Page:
In this connection we should also note a serious omission in Konig’s discussion of passages in John. He omits mention of two important passages which enemies of the truth of sovereign reprobation must needs find difficult. The first is John 10:26: “But ye believe not, because ye are not of my sheep, as I said unto you.” According to all that Konnig has stated in the preceding, this text would have to read: “But ye are not of my sheep, because ye believe not.” This, however, is NOT what the text says; it says the very opposite. The second passage is John 12:37-41, where there is reference made to that frequently quoted section of Isaiah 6: “But though he had done so many miracles before them, yet they believed not on him: That the saying of Esaias the prophet might be fulfilled, which he spake, Lord, who hath believed our report? and to whom hath the arm of the Lord been revealed? Therefore they could not believe, because that Esaias said again, He hath blinded their eyes, and hardened their heart; that they should not see with their eyes, nor understand with their heart, and be converted, and I should heal them. These things said Esaias, when he saw his glory, and spake of him.” Notice that the inability to believe (they COULD NOT believe) is here ascribed to divine blinding of the eyes and hardening of the heart.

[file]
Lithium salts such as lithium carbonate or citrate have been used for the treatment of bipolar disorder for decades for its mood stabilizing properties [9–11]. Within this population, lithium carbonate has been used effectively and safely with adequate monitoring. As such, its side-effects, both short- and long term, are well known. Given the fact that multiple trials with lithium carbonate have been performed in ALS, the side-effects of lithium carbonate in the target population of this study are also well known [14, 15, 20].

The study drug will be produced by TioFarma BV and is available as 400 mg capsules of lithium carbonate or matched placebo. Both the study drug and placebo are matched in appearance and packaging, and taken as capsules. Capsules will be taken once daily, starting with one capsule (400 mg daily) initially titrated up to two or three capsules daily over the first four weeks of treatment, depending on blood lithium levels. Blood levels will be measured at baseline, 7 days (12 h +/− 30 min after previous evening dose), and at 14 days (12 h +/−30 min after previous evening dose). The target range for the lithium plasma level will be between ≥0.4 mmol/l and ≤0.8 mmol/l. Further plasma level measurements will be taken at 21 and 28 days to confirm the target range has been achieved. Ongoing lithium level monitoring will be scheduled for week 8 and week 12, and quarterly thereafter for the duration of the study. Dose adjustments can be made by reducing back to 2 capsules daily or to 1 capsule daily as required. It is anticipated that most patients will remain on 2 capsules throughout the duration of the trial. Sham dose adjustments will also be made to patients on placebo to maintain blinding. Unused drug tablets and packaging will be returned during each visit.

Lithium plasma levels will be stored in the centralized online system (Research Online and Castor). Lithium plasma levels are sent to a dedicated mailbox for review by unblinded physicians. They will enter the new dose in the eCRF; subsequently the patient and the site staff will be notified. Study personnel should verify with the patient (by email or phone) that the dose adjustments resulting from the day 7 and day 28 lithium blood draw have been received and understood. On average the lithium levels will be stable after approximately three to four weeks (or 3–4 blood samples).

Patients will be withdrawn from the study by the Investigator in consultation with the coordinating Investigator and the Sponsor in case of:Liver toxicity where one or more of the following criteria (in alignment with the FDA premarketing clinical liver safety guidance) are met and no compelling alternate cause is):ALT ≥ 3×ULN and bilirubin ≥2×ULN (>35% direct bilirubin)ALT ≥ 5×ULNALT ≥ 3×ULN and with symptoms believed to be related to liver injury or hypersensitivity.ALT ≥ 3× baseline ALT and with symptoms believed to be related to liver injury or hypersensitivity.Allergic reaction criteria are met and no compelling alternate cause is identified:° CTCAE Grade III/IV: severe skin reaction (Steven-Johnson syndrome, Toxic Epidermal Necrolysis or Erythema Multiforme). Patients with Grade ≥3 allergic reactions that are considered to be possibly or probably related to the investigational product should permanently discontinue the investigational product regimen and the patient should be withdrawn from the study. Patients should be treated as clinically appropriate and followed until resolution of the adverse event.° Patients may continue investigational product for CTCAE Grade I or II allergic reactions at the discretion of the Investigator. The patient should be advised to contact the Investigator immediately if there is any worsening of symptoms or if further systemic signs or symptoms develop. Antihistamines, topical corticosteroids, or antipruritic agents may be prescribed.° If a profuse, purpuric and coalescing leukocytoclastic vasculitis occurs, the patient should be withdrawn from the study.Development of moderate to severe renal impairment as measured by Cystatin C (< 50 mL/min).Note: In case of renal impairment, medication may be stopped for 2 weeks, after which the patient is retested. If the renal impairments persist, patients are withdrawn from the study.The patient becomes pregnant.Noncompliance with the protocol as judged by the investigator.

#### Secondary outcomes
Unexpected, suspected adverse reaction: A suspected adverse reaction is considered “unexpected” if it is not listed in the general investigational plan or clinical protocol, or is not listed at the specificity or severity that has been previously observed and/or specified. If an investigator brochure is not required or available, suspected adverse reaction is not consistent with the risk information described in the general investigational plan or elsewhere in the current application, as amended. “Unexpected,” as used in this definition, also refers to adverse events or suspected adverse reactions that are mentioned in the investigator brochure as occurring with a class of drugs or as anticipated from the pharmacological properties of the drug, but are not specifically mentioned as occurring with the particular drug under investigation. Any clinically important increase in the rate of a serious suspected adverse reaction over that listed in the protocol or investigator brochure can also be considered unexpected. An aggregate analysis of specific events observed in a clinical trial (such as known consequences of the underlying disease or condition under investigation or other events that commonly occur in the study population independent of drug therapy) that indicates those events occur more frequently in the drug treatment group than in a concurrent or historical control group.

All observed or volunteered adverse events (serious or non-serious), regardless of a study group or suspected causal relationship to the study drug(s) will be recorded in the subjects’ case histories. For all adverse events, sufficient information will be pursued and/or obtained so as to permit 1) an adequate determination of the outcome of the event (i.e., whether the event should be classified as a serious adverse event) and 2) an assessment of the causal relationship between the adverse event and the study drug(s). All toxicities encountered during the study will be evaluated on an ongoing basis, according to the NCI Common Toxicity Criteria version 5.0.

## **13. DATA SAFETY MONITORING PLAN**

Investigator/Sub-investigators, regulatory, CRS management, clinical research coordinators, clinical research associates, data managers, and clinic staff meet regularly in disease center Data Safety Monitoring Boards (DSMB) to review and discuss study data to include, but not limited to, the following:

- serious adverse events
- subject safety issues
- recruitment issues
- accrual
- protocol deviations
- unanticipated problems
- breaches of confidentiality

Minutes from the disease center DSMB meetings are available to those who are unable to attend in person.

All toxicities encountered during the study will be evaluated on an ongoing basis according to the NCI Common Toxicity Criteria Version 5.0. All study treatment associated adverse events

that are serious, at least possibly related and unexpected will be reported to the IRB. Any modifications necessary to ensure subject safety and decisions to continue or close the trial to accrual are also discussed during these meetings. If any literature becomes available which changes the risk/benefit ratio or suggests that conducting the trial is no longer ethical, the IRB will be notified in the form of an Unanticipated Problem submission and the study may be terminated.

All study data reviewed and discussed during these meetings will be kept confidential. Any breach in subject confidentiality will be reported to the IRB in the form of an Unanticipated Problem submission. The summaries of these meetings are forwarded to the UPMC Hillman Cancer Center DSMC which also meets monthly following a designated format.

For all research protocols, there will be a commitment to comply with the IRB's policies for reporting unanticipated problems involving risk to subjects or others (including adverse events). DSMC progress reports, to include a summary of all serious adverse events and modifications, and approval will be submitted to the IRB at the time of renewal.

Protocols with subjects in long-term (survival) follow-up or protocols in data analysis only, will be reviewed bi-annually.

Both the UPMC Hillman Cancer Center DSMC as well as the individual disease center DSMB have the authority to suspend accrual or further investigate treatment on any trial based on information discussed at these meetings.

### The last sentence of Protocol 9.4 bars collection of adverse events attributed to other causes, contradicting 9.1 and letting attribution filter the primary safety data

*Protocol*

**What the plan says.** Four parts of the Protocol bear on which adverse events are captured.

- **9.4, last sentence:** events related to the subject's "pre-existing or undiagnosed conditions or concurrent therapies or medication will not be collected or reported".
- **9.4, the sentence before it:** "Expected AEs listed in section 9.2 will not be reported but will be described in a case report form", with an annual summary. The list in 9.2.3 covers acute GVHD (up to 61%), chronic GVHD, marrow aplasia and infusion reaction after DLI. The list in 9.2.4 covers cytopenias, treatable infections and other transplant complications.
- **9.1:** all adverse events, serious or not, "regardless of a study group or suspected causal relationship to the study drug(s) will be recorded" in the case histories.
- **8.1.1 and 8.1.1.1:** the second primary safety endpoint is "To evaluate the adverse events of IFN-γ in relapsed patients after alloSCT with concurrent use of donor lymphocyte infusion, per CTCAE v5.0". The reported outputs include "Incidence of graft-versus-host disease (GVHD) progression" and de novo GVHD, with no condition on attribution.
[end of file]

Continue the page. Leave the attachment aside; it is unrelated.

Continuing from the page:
Our discussion must be interrupted until the next issue. 

However, let me conclude by repeating my warning. To embrace this denial of reprobation is like clasping a deadly viper to the bosom. To harbor such heresy can only mean the doom of the churches which tolerate it, whether that be the Dutch Reformed Church in South Africa or any other church.